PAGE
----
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August 29, 2009
Before even stepping foot onto Dartmouth's campus, I knew that I wanted to be an epidemiologist. I had mapped out my four years so that I knew precisely which hard science classes would prepare me for this future career, and I had already set up a lab science research internship for the following summer. However, during my first term at Dartmouth, I was completely overwhelmed by my science courses and labs. I slowly revised my course schedule for future terms by scratching out science classes and replacing them with the humanities. I began to doubt that I would ever be a good scientist.
Before entirely giving up hope, I set up a meeting with WISP Director Mary Pavone to see if there was any way I could salvage my fading dream of being an epidemiologist. She told me that everyone struggles at some point in their science career. True researchers never give up; sometimes, they have to revise their plans and try again.
After digesting Mary's advice, I decided that I would amend my problem in two ways: first, I would continue to sharpen my research skills by signing up for a WISP first-year internship; second, I would look for other classes not part of the hard-sciences that were still applicable to epidemiology. I decided I would continue to pursue my dream, but I would follow a different route.
This new route turned out to be through geography, a subject that is part science and part social science. In Dartmouth's geography department, I began to take courses in geographical information systems (GIS). A GIS is software and hardware capable of capturing, storing, analyzing, and displaying data by geographic location. The more I read on GIS-based research, the more I realized that I could apply my knowledge of this tool towards public health and epidemiology.
As I was searching for a senior thesis topic in geography, I heard about mortality data that the New Hampshire medical examiner wanted analyzed. An analysis of these data would provide policy makers in New Hampshire with evidence that would help them better understand and respond to the increasing number of deaths related to the commonly-used group of painkillers known as prescription opioids. I saw this opportunity as a great way to use GIS and the scientific method to solve an epidemiological problem, and no hard science was required.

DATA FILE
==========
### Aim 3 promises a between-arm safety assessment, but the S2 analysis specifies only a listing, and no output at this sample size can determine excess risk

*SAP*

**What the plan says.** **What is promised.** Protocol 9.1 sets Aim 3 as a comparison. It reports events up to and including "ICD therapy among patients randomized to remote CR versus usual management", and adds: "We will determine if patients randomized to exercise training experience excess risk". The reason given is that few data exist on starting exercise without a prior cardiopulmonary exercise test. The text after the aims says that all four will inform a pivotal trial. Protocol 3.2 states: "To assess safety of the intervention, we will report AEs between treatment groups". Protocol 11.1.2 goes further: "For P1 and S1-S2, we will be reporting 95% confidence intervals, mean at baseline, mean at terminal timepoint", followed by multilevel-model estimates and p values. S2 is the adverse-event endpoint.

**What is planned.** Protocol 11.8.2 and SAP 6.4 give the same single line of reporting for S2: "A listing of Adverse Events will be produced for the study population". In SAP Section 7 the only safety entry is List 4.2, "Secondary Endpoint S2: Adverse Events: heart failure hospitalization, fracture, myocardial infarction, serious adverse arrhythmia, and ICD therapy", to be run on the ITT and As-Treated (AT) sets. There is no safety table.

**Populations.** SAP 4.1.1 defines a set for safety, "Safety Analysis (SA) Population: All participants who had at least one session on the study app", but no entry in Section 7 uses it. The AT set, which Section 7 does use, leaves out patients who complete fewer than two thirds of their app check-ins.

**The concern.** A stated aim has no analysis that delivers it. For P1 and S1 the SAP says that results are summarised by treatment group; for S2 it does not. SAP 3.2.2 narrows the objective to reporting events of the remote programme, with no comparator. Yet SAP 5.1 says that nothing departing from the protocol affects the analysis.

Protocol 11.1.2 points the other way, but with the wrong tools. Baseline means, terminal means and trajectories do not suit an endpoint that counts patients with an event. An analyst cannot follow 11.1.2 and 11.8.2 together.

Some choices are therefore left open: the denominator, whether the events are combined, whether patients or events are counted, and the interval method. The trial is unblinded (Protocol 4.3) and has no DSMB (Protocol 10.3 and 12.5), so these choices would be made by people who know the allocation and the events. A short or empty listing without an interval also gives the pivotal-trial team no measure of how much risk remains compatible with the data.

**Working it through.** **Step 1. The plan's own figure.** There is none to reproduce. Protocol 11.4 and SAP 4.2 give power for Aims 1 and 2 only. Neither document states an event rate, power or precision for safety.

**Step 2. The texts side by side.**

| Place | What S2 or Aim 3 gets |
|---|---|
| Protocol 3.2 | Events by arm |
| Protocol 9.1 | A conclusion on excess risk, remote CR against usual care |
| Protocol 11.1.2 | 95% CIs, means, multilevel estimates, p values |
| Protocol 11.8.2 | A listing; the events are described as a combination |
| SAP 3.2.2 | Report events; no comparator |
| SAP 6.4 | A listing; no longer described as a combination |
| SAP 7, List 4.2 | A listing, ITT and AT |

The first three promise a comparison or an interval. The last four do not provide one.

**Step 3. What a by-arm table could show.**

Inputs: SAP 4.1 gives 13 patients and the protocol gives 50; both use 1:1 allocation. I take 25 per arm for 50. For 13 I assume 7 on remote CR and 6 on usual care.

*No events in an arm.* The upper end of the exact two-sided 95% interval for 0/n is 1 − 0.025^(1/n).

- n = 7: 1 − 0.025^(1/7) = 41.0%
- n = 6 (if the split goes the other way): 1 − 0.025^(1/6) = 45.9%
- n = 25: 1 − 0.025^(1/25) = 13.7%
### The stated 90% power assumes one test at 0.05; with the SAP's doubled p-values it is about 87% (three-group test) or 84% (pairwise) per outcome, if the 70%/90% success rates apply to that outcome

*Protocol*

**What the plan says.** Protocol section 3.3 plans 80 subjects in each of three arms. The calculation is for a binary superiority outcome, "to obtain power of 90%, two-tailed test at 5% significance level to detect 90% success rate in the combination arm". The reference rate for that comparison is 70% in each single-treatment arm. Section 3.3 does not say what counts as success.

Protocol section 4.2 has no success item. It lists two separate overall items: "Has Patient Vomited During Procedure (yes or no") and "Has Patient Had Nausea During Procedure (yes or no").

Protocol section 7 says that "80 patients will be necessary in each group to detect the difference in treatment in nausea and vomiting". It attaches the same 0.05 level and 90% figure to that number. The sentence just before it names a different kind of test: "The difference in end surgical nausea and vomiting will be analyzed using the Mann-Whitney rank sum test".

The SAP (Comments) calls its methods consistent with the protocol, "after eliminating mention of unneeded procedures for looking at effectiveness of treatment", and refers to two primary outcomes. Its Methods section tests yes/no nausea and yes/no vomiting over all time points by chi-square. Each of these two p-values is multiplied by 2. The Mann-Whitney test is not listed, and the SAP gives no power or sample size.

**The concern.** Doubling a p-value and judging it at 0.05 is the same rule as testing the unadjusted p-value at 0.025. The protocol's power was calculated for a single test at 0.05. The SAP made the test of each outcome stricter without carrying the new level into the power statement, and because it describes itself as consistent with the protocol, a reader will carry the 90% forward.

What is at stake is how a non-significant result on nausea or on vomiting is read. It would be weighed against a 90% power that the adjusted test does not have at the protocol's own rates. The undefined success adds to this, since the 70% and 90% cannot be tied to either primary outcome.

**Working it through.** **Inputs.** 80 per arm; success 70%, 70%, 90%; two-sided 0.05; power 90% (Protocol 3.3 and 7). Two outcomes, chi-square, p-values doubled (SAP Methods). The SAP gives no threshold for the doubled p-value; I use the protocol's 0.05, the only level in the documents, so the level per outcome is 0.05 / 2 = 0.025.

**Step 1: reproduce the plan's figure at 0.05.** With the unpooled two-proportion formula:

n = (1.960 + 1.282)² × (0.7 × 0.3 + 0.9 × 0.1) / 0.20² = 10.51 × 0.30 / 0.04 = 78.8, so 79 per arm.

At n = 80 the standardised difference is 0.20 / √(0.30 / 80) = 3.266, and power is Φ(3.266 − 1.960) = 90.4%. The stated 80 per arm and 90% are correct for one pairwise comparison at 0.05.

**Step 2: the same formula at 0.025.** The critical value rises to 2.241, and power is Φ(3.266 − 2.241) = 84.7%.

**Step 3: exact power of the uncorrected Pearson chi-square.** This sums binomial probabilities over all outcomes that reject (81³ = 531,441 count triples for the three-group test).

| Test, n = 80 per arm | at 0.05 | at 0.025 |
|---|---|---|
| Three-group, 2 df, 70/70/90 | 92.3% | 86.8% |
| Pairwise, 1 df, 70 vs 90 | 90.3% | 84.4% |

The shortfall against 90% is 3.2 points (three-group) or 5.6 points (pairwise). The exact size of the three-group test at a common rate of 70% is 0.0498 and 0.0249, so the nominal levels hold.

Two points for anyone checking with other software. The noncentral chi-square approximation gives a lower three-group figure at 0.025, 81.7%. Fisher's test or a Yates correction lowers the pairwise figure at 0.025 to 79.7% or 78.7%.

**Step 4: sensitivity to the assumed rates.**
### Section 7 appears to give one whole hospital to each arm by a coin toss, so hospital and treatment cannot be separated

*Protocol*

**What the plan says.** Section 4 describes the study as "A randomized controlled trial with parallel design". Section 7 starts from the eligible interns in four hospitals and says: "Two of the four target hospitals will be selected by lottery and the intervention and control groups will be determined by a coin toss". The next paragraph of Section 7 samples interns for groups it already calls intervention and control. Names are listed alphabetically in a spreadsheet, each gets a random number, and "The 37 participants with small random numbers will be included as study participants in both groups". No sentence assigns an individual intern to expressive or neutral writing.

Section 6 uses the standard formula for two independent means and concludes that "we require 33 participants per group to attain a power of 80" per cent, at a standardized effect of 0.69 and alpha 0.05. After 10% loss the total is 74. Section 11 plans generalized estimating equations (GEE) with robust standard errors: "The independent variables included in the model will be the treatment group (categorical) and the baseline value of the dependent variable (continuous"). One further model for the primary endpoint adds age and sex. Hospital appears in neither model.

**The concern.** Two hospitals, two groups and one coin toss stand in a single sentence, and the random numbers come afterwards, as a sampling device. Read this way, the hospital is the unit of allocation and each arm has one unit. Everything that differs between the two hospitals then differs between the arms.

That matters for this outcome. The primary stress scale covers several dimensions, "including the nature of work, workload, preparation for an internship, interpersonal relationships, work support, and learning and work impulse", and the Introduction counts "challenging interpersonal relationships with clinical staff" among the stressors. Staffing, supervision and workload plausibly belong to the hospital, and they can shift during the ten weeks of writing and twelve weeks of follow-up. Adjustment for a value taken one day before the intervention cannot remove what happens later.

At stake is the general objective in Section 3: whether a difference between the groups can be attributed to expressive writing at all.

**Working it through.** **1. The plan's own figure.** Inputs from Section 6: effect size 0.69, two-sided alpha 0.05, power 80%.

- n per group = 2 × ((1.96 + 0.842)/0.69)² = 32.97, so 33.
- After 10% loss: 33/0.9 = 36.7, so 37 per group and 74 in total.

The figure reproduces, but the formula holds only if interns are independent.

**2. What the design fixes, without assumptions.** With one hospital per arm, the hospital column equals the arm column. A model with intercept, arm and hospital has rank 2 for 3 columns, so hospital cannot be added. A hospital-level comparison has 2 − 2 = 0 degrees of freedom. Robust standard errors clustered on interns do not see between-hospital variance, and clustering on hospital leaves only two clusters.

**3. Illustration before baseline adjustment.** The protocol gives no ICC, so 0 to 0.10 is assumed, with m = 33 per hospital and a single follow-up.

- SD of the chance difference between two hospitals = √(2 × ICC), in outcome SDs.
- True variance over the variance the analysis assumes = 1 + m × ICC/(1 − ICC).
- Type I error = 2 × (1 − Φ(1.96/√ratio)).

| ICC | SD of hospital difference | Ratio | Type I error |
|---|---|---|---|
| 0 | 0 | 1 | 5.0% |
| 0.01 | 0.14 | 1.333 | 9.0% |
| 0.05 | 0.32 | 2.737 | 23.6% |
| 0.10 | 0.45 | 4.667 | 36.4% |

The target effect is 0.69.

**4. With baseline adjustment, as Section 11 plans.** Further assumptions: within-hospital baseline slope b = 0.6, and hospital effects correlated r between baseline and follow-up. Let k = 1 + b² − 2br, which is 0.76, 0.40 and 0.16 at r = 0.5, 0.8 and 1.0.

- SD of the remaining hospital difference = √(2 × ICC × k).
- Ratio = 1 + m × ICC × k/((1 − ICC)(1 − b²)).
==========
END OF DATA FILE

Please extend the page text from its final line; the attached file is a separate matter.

When my research was finished, Assistant WISP Director Kathy Weaver suggested that I present a poster in the Sigma Xi Christopher Reed competition at the Wetterhahn Science Symposium. I balked at first because I didn't think my GIS research would be considered science by the judges, who all came from the hard sciences. Despite my fears, I followed Kathy's advice, and to my dismay, received many compliments and an award for my research. Once again, the WISP office helped me overcome my fears of science with great results.
This week, I started my program to get an advanced degree in infectious disease epidemiology. Looking back, I would like to express my gratitude to Mary, Kathy and the WISP office. Without their guidance and help, I may have given up on scientific research and never have been able to see my dream come true.
Last Updated: 10/19/10